Monday, June 16, 2014

Greetings, people. For the benefit of all you fellow runners out there, I thought I'd take a few minutes out of my World Cup-watching schedule to share some things I learned from my first 10k run last month. If you are signed up to do a run in the next few months, I hope you will take a few minutes out of your World Cup-watching schedule to read them. 

While these aren't intended to be 'pro tips', and are therefore unlikely to have any significant impact on your overall performance, the hope is that they will help make your first run a more enjoyable experience. I am also hoping that by putting these in writing a month before my next run, I will be more likely to bear them in mind myself. If you are someone who has never tried running before, maybe this will even encourage you to give it a try. 

For more practical advice, you are strongly urged to read articles and blogs by people who actually know what they are talking about. Also, always consult your race pack. 

So, here they are, in no particular order: 

You may struggle to get to sleep the night before your first run, but force yourself to do so. All the preparation that's gone beforehand will come to nothing if you're not well rested. 

At the start line, with just a few minutes to go before the run begins, most people find themselves being swept up by a strange sense of euphoria and sudden feelings of meaning and purpose. As a result, many are happy to have a chat or at least wish you good luck for the challenge you are about to collectively undertake. Some, however, will be staring very intently either at their shoes or far into the distance. These people are either trying to get themselves into their 'zone' by mapping out every inch of the track as part of their latest assault on their Personal Best, or they are wondering what they did with their house keys. Either way, it's best not to talk to them. 

Along the route, you may notice paramedic/ first-aid staff with their arms outstretched and with some sort of white substance on their palm. You may think it is some sort of refreshing gel, but it is in fact paraffin to prevent chafing. If you would like to amuse yourself buy attempting to grab some of this while running past, by all means do so. Be aware, though, that rubbing this all over your arms and body will make you resemble an otter in the middle of an oil slick. On the plus side, you may not need to use any sort of cream on your body for weeks after the race. Seriously, you can moisturise rhinoceroses with that stuff.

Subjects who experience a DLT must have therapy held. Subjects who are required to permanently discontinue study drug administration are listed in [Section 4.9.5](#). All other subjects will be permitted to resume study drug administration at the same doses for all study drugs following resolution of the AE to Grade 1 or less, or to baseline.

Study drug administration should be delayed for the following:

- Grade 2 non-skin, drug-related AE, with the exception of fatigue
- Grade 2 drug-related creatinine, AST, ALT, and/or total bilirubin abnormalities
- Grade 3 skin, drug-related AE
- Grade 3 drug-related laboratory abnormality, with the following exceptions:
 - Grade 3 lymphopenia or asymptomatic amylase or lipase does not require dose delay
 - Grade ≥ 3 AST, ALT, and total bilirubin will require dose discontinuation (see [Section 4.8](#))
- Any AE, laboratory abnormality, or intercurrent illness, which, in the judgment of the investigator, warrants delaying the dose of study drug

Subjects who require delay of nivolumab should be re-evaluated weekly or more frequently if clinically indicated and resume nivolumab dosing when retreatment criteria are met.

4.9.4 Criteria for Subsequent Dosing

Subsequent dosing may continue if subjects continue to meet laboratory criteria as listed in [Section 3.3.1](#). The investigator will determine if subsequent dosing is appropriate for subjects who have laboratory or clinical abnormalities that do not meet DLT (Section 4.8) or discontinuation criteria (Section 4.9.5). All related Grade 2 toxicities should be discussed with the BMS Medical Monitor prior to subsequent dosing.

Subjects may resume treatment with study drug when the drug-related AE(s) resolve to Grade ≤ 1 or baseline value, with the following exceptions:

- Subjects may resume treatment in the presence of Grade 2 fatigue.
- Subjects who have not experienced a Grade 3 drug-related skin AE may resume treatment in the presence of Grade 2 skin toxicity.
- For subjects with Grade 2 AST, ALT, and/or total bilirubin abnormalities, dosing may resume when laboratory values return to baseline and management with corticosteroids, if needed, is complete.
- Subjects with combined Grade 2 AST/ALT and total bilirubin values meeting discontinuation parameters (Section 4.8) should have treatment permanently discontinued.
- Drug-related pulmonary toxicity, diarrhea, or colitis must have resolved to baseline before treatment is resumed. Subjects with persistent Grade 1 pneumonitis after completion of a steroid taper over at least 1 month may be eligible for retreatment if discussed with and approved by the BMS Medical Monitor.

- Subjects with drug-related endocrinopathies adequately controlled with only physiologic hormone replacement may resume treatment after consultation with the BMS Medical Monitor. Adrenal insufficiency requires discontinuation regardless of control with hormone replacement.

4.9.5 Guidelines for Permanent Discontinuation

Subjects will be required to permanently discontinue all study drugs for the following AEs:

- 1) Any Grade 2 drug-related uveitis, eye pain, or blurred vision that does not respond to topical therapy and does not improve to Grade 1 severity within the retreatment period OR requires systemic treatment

Do not, under any circumstances, give in to the temptation to spit while running. 

Smile and wave at, or at the very least acknowledge with a nod of the head, people who cheer specifically for you. The only time you are exempt from doing this if you are in the leading pack of runners and on track for a new world record, and even then it's a little bit rude. 

When you start to show the first visible signs of fatigue (involuntarily clutching at your sides, shoulders dropping, knees buckling) fellow runners may come up from behind and yell something motivational at you. This is normal. Try not to panic. 

Constantly try to envision the finish line as being just 20-30 metres away. This way, the crushing disappointment you feel when you realise that it is not in fact 20-30 metres away will hopefully be countered by the fact that you are now 20-30 metres closer to the actual finish. Repeat this throughout the run. Your brain will hate you for mercilessly messing with it, but your body will be grateful in the end. 

Pouring water down your head is good. Drinking some of it before pouring it down your head is even better. 

Finally, for the last tip (this may be the most obvious, but might be the most important): Whether you are running for charity or just for fun, enjoy every step of the run. It is likely that while you are running, all manner of thoughts will waft in and out of your mind. Reflect on them; allow the miracle of your existence to wash over you like the cool breeze blowing across your face. Relish the feeling of euphoria when you catch your first glimpse of the finish line, bearing in mind that while the line signals the end of the race, it is also the point at which real life resumes. That is where you must resolve to re-focus your energy, so that in the final reckoning you can say, like the Apostle Paul, 'I have fought the good fight, I have finished the race, I have kept the faith. Now there is in store for me the crown of righteousness, which the Lord, the righteous Judge, will award to me on that day—and not only to me, but also to all who have longed for his appearing.' 

That, regardless of the size of your finisher's medal, is the greatest prize of all.


1 comment:

Susan G said...

He he.... still not convinced me to run the good race. Quite happy to watch you run the race and cheer you from the sidelines, since you're doing such a good job of it! Keep it up,
the running, pondering, blogging - all of it!!